The Bushveld is dry and water is at a premium. The top of the tailings impoundment was the cheapest place to store the water needed to operate the plant. One day the water pool at the Bafokeng Mine at Impala Platinum Mines came to close to the edge of the wall and a bulldozer was sent to rectify the situation. What happened next is conjecture in spite of many learned tomes. Some believe seepage occurred preferentially along a sandy layer and initiated piping. Some believe that the bulldozer sent to raise the perimeter wall initiated vibration-induced liquefaction. Some believe the bulldozer just squashed the soft sand too much and pushed the top of the dike down below the water level.
Regardless, the wall broke and the slimes flowed out inundating the shaft, killing thirteen, and spreading fifty miles downstream to clog the local dam.
Professor Jennings was asked to investigate the failure. As his student, I was sent to site to measure the failure zone, to describe the layers of sand and clay that he thought were the prime causes of the failure, and I did the donkey work in designing a rock over-flow dam to control further spread of the tailings which had flooded out of the center of the impoundment. Today that dam is called the Rockall dam and is still operative.
Then Oskar Steffen persuaded me to join SRK, for they had been retained by Carl Van Rensburg of Union Corporation to design a new impoundment. The replacement dam I designed for the Bafokeng Mine involved a series of smaller dams that in effect were taken no higher than practice had proven safe to create a series of stair steps around those parts of the perimeter that exceed 60 m in height.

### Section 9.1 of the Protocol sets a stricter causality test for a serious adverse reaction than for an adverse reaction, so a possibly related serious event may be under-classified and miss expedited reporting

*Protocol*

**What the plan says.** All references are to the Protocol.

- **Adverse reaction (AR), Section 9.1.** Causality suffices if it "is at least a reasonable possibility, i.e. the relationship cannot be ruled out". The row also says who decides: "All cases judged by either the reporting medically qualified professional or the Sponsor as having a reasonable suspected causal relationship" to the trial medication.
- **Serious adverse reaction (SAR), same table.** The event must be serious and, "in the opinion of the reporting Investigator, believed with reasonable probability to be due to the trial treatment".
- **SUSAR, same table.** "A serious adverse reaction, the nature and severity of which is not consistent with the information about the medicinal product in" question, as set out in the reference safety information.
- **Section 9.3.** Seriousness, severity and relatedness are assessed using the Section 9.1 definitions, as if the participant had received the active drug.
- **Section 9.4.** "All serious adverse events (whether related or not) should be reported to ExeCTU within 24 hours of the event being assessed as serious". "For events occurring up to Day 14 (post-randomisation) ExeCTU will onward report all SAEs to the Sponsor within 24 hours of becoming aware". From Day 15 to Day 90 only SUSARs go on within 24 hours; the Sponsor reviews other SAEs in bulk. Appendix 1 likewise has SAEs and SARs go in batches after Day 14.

This dam is still being used. It perimeter is longer than 12 kilometers. At its highest it is nearly 120-meters high. It is planned to go even higher. Over the years many have worked on the impoundment.
Rob McNeil in his first years with SRK worked at the site. There he met Ian Brackley who was the designer of record of the foundations and the first forty meters of the penstock towers which now rise to nearly ninety meters. Rob tells me they anticipated that solid rock for the penstock foundations would be available near the surface, just below the meter-thick layer of black clay that covers the site. By the time they had dug to nearly ten meters without finding the solid rock encountered everywhere else, they changed the design of the foundations—increase their area and reduce the stresses imposed on the underlying decomposed rock.